Tingling Tongue

What Causes Tingling Tongue?

 

Paresthesia of the tongue is a condition more commonly known as tingling tongue. This can be a severe condition and should not be confused with a one-off tingling sensation caused by a small injury.

 

The Symptoms of Tingling Tongue

 

Tingling tongue, as its common nickname implies, is characterized by a tingling sensation (similar to pins and needles) that affects the tongue. Many people compare it to the feeling of a body part falling asleep, although it has also been described as a burning feeling. The initial symptoms can even be followed by numbness or a total loss of sensation.

 

Common Causes of Tingling Tongue

 

Tingling tongue can be caused by a number of conditions that range in severity. The initial cause behind the tingling or burning sensation is damage to the lingual nerves. This could have been caused by an accident, such as badly biting your tongue, or from repetitive damage caused by a broken tooth. It could also result from a tongue piercing that did not heal correctly or that was not placed in the right spot. These are more common ways that one could end up with periodic numbness or tingling of the tongue.

 

Infection

 

Another possibility is an infection. Certain types of bacteria as well as candida yeast are present in the mouth naturally or as a side effect of eating foods. There are circumstances in which the bacteria or yeast would be allowed to grow to the point that they outnumber the “good” bacteria within the mouth. Failing to maintain a good standard of oral hygiene is the top cause, although a poor diet and mouth sores or wounds can also lead to excess bacteria in the mouth. This can result in a number of unfavorable symptoms, such as bad breath, yellowing of teeth, sore patches on the tongue, cheeks, or hard palate, and tooth or gum decay. Recurring abscesses in the gums might also lead to tongue desensitization. Candida overgrowth in the mouth often results in patches of white or yellow growth on the tongue, gums, and the roof of the mouth. The patches cannot be brushed or scraped away and are often painful while eating or during tongue movement.

 

Dental Issues

 

Tingling sensations of the tongue might also be caused by dental work. When you go to the dentist to hear that you have to have a tooth pulled, you likely aren’t wondering whether your tongue will experience random and recurring bouts of numbness. In fact, you would probably be in so much pain that you would gladly take a tingly tongue over a bad tooth! Unfortunately, there is a possibility that the nerves responsible for sending signals to and from the tongue and brain become damaged during a tooth extraction. A root canal is another dental procedure that has been known to result in recurring tongue tingling. It is also possible that nerve damage can happen as the result of an accident during a dental procedure, such as moving the tongue while a drill or other sharp device is in use.

 

Vitamin Deficiency and Allergic Reaction

 

A deficiency could cause paresthesia of the tongue, but this can sometimes be difficult to diagnose, especially if the symptoms are not very prominent in the patient. Deficiencies in calcium or vitamin B12 are well known to cause issues with the tongue and mouth, such as numbness, a burning feeling, and dryness. These symptoms can also be the result of an allergic reaction to food, medication, or chemicals that may have been ingested.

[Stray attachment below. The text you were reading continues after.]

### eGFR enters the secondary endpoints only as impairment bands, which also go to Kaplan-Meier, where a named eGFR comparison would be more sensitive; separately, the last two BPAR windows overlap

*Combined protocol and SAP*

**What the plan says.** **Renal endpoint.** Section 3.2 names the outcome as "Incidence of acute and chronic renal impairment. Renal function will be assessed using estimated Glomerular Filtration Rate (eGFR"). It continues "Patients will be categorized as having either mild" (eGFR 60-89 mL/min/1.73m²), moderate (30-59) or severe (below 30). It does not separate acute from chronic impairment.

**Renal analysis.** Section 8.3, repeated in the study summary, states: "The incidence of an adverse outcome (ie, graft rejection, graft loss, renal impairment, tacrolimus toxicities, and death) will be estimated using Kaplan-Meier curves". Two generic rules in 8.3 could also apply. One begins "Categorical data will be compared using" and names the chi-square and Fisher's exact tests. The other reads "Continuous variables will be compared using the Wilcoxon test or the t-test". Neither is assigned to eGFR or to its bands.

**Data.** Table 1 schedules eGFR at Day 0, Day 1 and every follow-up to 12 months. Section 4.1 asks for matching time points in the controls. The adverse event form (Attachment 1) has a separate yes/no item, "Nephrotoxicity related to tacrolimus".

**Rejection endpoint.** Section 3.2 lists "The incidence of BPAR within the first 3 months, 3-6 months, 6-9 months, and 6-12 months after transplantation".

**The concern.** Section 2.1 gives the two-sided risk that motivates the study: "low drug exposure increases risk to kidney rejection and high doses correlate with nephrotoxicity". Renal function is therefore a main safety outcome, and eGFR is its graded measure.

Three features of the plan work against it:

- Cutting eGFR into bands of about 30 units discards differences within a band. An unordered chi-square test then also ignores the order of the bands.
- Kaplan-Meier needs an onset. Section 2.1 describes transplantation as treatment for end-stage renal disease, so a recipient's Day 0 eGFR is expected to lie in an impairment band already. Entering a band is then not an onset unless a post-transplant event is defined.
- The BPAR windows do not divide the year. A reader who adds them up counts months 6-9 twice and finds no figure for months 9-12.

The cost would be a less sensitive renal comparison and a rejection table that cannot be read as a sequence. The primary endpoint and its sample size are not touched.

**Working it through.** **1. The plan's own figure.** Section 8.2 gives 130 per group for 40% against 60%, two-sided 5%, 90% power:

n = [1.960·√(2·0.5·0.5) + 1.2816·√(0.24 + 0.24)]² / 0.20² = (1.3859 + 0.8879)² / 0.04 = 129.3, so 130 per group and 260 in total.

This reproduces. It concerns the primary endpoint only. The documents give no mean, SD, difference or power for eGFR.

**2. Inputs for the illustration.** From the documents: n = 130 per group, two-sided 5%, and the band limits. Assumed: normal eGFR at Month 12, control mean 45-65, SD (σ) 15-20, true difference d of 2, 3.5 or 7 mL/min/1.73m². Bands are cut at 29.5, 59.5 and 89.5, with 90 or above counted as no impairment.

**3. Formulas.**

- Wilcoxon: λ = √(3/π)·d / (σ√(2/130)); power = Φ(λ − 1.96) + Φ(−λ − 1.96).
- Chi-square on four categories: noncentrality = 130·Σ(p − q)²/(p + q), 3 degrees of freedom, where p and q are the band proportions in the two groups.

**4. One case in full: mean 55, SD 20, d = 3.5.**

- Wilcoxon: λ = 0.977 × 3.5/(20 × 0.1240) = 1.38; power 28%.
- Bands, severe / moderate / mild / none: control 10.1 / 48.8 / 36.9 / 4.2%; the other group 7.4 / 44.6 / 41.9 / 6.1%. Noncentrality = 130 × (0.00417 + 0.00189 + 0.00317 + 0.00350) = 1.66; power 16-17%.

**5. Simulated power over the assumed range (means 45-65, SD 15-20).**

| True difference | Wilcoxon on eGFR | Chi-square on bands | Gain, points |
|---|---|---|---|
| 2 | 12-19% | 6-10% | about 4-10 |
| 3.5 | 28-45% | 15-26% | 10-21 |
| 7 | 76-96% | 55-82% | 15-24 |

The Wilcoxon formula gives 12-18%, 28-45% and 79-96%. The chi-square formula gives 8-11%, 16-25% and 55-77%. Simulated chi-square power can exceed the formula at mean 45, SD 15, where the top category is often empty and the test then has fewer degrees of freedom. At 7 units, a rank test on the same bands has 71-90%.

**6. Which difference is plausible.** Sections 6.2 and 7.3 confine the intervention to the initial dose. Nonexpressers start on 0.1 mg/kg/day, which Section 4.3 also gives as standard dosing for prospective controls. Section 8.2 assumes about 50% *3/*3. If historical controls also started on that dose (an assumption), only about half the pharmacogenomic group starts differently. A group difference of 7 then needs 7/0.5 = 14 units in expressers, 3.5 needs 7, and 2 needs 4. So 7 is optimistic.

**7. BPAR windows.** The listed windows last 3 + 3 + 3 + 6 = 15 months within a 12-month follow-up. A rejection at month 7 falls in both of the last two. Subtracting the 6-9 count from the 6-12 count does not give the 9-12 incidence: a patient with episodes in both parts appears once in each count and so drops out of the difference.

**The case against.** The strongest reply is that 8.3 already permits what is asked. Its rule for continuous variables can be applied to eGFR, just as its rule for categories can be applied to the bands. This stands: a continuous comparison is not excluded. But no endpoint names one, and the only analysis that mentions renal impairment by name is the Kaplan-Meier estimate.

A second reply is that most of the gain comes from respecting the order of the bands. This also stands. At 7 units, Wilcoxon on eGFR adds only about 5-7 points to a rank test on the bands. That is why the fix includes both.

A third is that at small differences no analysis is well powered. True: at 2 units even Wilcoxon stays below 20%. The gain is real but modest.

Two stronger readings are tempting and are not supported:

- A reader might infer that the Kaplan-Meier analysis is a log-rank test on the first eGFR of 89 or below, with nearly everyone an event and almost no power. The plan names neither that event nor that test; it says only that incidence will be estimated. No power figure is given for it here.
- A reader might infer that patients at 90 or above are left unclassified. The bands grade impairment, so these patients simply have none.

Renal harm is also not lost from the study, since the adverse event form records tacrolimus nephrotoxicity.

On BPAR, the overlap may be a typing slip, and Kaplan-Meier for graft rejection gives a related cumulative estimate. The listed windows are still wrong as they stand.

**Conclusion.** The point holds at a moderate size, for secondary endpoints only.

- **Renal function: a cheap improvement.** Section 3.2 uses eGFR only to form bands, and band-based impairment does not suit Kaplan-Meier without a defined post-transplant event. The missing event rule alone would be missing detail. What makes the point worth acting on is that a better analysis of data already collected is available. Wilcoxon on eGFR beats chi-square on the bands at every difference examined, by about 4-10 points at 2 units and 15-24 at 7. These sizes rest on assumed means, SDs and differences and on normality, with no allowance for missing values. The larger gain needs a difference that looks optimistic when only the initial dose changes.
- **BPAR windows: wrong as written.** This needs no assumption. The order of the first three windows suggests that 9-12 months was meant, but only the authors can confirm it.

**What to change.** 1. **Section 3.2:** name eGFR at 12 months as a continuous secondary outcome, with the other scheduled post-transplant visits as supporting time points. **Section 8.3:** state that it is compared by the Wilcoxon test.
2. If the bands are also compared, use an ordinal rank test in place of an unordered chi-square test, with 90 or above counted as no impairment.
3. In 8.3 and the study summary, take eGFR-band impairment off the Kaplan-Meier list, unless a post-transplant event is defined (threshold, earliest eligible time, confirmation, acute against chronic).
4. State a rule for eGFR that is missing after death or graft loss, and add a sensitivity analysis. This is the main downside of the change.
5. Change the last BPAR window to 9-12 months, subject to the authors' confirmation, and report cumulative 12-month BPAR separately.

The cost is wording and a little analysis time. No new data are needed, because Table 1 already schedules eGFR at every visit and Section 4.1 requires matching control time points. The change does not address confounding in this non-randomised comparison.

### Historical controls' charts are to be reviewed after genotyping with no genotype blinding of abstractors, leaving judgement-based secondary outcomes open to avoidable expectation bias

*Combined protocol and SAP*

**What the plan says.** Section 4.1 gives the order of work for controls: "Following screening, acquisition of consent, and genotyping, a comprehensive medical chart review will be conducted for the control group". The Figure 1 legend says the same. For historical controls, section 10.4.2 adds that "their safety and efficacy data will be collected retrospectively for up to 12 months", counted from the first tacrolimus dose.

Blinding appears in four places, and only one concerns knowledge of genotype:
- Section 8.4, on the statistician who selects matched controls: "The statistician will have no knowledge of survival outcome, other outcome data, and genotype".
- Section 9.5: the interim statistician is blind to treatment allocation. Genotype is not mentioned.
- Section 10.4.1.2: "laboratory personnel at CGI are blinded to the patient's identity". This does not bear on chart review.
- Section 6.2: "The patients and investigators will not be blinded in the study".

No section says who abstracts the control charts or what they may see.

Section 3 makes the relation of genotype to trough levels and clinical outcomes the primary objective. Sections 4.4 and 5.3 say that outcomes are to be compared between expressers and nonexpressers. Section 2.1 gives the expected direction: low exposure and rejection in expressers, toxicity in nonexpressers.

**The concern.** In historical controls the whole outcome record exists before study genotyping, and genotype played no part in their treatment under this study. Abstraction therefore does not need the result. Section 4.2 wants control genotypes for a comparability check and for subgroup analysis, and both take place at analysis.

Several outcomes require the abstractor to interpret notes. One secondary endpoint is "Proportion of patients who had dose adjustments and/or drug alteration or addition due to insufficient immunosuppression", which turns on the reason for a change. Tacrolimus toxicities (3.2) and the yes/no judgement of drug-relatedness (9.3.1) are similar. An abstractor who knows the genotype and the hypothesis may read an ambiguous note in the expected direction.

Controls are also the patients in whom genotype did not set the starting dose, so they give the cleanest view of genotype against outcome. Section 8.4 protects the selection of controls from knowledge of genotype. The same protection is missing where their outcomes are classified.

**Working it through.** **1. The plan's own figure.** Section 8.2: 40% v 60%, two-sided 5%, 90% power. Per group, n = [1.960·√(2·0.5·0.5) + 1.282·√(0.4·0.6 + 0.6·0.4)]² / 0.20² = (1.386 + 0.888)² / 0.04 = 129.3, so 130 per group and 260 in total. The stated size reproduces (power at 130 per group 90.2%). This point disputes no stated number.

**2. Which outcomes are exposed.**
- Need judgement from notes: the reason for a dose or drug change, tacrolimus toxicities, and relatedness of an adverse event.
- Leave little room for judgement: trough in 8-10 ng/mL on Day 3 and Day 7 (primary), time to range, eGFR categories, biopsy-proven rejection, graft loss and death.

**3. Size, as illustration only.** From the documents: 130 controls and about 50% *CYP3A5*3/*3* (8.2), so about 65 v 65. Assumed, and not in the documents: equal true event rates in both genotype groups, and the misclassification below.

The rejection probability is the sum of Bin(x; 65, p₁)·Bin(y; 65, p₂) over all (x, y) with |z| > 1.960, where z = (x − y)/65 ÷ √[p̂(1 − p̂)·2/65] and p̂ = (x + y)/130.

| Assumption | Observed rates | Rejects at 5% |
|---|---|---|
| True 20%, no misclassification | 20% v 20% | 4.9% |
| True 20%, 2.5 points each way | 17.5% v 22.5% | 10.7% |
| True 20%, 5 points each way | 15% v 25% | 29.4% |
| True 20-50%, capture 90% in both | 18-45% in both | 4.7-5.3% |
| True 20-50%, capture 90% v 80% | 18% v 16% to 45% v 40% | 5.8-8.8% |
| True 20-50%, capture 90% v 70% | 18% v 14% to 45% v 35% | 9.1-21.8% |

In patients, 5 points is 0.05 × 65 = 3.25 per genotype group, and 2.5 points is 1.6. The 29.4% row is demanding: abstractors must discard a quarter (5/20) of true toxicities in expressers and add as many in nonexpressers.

Serious Health Problems

 

You may be asking yourself if a tingling tongue can be a symptom of a serious condition, and the answer is yes, it could be. A stroke occurs when a blood vessel becomes blocked or bursts and the brain fails to get sufficient oxygen and glucose. The cells in the brain become seriously impaired to the point that motor functions and memory work less efficiently. A stroke could cause a tingling sensation in the tongue as well as many other symptoms, like numbness in the face, dizziness, difficulty with vision, impaired speech, and arm and leg movement issues. In this case, the problem with the tongue would probably develop during or after the stroke.

 

Another serious condition that has been linked with tongue tingling is multiple sclerosis. Multiple sclerosis is a disease that affects the central nervous system—that is, the brain, optical nerves, and the spine. With multiple sclerosis, the protective fatty tissues that surround the nerves all over the body are attacked by one’s own immune system. After a fatty tissue attack, scar tissue can develop around the nerves, which makes it difficult for messages to travel along the nervous system. Other symptoms of multiple sclerosis include muscle weakness, tiredness, numbness, spastic or uncoordinated movements, dizziness, vision trouble, and emotional changes that may or may not be accompanied by depression. These are the most common symptoms associated with multiple sclerosis. Less likely symptoms include: seizures, speech impediment, respiratory issues, trouble hearing, itching sensation, and recurring headaches.

 

Treating Tingling Tongue

 

In order to properly treat tongue paresthesia, you must find out the cause behind it. Determining the underlying issue can sometimes be a case of adding together and eliminating symptoms. This is a process best done with the help of a doctor. If an infection is present then your doctor will be able to put you on a medication to clear this up. Nerve damage that has resulted from a dental cause is likely to be something that you will have to live with. If you believe that you may be experiencing a serious medical condition then it is imperative that you speak to a doctor as soon as possible for a professional diagnosis.